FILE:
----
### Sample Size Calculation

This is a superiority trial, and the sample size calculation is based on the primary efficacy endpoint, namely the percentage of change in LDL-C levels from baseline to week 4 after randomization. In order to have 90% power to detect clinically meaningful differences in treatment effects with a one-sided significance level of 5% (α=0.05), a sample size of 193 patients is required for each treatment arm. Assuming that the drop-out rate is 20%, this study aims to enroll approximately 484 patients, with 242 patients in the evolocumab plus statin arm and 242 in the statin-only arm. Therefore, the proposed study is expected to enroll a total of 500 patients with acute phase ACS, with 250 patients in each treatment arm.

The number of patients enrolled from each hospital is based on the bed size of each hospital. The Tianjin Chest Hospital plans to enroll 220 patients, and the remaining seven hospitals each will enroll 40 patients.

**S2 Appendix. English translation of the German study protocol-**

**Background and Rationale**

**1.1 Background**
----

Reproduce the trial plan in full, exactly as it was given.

### Sample Size Calculation

This is a superiority trial, and the sample size calculation is based on the primary efficacy endpoint, namely the percentage of change in LDL-C levels from baseline to week 4 after randomization. In order to have 90% power to detect clinically meaningful differences in treatment effects with a one-sided significance level of 5% (α=0.05), a sample size of 193 patients is required for each treatment arm. Assuming that the drop-out rate is 20%, this study aims to enroll approximately 484 patients, with 242 patients in the evolocumab plus statin arm and 242 in the statin-only arm. Therefore, the proposed study is expected to enroll a total of 500 patients with acute phase ACS, with 250 patients in each treatment arm.

The number of patients enrolled from each hospital is based on the bed size of each hospital. The Tianjin Chest Hospital plans to enroll 220 patients, and the remaining seven hospitals each will enroll 40 patients.

**S2 Appendix. English translation of the German study protocol-**

**Background and Rationale**

**1.1 Background**